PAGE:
The entrees were relatively pedestrian. I was hoping to find something unusual when I ordered the pad key mao, flat noodles with basil leaves, onions and peppers in a spicy chili sauce. Our waitress inquired if I wanted it spicy. I tried to tell her that I wanted it as it should be prepared. Not quite understanding what I meant, she retorted that there were four grades of spicy: mild, medium, hot, and very spicy. I was considering one of the latter two when she suggested the medium as if she knew my tolerance for heat. “I can bring you extra chili sauce if it’s not hot enough,” she reassured me. What arrived needed no extra spice—medium had my mouth nicely charred.

Pad Key Mao

Nothing else that I tasted would have me exclaiming that Honey’s was the best Thai food in the Bronx. And I think the others were in agreement. Mike from Yonkers complained that the chicken in his spicy phik king was over-fried while Zio’s curry noodles with beef brought out a twitch in his new moustache: “There’s no excuse for beef that tough,” he grumbled, though ate it all anyway.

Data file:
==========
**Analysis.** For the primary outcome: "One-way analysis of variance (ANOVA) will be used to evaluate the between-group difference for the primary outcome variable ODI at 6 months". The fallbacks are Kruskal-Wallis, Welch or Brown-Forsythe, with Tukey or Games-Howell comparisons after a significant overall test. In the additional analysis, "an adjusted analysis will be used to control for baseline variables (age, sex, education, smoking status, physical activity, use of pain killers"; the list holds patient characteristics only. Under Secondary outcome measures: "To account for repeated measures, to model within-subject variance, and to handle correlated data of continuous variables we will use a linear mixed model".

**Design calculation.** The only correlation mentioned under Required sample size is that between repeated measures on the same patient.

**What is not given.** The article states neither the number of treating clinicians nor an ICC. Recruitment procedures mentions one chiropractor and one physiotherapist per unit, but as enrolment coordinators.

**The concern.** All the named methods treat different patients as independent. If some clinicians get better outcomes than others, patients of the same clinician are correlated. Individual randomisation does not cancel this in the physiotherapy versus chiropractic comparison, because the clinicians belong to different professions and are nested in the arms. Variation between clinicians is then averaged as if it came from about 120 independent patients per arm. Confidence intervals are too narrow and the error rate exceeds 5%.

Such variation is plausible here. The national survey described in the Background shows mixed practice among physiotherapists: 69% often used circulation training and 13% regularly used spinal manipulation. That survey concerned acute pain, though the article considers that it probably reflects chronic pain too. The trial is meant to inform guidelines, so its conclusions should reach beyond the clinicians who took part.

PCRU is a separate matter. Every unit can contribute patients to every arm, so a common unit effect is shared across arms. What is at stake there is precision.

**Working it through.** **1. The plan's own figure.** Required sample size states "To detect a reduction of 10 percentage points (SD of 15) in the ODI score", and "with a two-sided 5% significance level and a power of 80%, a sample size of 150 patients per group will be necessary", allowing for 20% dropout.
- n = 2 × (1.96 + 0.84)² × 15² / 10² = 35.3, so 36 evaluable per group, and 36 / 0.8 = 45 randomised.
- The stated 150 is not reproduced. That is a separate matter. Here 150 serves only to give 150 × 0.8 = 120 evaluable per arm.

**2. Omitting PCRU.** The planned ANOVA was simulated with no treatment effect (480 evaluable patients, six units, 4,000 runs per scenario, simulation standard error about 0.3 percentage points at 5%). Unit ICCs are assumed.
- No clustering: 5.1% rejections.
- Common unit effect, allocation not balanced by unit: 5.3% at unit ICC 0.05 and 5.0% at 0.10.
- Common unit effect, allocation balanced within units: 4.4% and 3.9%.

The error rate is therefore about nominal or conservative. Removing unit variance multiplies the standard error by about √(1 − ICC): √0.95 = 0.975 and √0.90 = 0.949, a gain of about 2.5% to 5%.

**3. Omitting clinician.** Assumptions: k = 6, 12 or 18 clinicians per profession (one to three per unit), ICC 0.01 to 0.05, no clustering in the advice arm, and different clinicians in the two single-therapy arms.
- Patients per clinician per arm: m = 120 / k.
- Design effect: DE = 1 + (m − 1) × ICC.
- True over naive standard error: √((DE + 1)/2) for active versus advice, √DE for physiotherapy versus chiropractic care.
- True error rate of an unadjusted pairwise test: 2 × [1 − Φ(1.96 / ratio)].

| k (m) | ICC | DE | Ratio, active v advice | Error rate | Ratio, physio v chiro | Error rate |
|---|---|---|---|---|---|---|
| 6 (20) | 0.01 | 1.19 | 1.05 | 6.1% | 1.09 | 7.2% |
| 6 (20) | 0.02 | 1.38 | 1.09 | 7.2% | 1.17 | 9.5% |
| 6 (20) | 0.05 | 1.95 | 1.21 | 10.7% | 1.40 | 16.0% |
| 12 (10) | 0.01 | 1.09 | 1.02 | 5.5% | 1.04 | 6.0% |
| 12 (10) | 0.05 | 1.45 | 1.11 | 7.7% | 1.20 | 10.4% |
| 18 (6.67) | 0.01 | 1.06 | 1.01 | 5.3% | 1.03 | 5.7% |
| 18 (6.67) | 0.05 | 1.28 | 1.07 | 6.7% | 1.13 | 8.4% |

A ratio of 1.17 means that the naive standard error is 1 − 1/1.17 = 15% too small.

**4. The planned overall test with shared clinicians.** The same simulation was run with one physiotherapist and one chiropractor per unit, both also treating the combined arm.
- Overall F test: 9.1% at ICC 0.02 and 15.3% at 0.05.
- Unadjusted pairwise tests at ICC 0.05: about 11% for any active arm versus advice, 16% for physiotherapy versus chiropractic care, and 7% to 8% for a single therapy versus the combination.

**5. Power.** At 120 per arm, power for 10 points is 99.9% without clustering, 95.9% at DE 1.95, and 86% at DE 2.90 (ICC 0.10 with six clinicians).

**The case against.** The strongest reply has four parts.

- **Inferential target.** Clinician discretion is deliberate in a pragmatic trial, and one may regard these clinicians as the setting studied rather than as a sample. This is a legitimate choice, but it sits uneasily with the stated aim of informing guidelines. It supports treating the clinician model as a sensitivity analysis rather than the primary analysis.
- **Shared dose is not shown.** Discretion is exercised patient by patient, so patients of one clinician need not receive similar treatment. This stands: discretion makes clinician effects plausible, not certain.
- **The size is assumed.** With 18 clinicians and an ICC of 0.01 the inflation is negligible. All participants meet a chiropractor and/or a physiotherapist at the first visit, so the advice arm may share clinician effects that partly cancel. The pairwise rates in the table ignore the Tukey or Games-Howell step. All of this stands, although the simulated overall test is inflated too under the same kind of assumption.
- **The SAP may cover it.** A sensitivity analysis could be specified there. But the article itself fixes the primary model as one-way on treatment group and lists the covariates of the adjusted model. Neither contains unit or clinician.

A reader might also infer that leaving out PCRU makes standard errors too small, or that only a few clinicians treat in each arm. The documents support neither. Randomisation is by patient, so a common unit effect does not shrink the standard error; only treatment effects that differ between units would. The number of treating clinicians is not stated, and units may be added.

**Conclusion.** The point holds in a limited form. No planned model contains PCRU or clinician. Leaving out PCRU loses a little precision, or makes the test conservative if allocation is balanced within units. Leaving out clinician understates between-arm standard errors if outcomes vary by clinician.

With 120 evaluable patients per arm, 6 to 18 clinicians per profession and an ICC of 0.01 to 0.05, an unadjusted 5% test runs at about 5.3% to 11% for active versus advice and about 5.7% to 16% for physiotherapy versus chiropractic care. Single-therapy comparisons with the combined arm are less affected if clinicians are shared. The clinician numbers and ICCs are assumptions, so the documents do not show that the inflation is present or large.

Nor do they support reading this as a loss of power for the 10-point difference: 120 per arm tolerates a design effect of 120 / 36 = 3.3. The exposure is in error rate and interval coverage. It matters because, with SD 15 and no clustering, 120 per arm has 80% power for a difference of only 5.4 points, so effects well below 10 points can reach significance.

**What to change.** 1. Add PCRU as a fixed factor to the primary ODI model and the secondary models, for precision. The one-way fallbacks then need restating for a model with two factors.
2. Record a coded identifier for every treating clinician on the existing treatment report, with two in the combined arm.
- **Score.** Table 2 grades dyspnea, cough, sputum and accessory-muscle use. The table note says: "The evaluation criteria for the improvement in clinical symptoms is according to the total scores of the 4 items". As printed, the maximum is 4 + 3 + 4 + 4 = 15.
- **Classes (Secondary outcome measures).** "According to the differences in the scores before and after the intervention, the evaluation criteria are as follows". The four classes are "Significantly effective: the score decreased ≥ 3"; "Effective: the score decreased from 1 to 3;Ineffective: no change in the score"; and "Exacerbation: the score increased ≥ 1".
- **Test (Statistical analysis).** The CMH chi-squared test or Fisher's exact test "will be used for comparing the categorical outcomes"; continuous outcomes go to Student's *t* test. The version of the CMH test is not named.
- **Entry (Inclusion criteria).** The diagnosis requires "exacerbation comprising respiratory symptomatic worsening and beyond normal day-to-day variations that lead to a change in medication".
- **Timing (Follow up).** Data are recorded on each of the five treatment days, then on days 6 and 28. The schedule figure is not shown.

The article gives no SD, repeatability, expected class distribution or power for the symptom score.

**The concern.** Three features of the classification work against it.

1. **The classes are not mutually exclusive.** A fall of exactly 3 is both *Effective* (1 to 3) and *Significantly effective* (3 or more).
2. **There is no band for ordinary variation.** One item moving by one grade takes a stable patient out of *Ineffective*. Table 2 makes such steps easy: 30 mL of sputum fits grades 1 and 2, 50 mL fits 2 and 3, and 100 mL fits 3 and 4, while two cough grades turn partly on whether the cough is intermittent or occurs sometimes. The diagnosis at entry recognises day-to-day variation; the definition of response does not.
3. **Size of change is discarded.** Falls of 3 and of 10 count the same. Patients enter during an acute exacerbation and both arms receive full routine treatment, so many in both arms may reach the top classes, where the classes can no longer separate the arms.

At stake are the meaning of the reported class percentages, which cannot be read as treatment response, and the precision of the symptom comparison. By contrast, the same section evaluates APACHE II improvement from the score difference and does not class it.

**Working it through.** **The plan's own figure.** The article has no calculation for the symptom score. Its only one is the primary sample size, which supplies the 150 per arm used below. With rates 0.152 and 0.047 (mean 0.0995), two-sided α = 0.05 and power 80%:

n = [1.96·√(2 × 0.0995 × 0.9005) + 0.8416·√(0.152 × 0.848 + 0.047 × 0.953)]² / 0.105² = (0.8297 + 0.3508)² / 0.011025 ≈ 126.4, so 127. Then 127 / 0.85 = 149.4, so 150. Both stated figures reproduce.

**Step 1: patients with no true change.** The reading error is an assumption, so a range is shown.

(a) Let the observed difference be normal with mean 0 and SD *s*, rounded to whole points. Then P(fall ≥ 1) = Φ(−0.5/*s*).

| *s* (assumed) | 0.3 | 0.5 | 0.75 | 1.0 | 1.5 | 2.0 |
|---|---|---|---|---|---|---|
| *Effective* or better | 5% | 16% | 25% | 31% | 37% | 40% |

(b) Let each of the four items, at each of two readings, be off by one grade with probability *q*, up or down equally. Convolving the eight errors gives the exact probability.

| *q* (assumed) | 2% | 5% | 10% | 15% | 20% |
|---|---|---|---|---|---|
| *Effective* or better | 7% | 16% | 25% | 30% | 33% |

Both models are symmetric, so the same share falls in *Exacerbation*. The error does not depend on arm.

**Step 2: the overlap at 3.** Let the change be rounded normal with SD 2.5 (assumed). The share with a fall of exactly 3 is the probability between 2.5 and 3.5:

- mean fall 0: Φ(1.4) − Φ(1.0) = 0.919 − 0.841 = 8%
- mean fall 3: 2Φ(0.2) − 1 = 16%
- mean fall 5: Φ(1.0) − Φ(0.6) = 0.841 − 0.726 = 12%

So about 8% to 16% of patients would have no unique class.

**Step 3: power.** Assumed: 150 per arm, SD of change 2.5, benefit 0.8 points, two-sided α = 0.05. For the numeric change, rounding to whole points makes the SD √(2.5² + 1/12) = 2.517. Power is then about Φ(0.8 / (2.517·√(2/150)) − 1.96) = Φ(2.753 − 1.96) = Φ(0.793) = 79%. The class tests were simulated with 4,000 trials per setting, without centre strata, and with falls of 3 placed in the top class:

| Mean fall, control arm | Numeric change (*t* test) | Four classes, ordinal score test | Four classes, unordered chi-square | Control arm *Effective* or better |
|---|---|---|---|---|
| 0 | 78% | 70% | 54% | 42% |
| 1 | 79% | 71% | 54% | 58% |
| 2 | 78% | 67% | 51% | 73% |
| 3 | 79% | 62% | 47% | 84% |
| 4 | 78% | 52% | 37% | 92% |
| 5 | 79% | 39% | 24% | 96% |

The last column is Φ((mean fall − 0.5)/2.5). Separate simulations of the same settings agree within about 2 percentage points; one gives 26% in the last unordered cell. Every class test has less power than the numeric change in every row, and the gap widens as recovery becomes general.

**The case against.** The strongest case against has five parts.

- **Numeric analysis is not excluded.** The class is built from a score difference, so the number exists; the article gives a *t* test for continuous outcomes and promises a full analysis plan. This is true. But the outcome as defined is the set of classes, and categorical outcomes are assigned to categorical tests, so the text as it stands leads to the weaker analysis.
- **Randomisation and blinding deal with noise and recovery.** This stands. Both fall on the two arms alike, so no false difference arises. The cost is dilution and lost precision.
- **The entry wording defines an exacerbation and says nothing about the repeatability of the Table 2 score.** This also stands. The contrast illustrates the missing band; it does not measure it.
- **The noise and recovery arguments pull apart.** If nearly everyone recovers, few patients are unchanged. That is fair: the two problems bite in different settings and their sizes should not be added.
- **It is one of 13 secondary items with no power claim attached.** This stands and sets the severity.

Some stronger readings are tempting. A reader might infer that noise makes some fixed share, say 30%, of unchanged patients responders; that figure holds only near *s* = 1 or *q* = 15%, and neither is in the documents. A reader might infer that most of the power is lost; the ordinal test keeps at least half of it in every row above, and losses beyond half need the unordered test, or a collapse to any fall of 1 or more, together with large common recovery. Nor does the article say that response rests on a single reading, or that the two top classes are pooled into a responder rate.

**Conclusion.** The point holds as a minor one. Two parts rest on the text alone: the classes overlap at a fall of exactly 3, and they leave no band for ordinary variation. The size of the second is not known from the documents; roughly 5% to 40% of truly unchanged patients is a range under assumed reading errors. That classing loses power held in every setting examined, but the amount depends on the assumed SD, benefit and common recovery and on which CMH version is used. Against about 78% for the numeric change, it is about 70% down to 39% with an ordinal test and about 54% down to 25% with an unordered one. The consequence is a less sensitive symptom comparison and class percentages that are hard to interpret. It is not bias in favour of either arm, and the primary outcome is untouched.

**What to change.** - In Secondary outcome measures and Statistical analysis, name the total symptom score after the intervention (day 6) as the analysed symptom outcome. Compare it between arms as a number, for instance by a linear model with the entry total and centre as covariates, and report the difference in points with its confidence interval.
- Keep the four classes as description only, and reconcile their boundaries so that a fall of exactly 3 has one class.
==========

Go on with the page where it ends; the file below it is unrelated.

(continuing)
The curry noodles with beef had Zio’s sorry excuse for a moustache twitching.

I know Rick and Eugene ordered entrees, but I have no idea what they were and I think that tells you all you need to know about Honey’s Thai Pavilion.

The Intestine Quandary

5 Apr

Just a few blocks from the Himalayan Yak and Braulio’s & Familia, Zio revisited the “epicenter” to discover Zabb Queens.

Zabb Queens
(RIP)

 

 

As is his modus operandi, Zio scoured the internet food blogs and websites to find an appropriate destination for our group. His meticulous research unearthed a restaurant in the shadow of the elevated number 7 train tracks on Roosevelt Avenue in Queens, in the area he has referred to as our “outdoor food court,” also known in our circle as “The Epicenter” or “Ground Zero” for cheap, global grub. This one, a Thai place called Zabb Queens, was just a few train stops from our other favorite Thai restaurant, Arunee.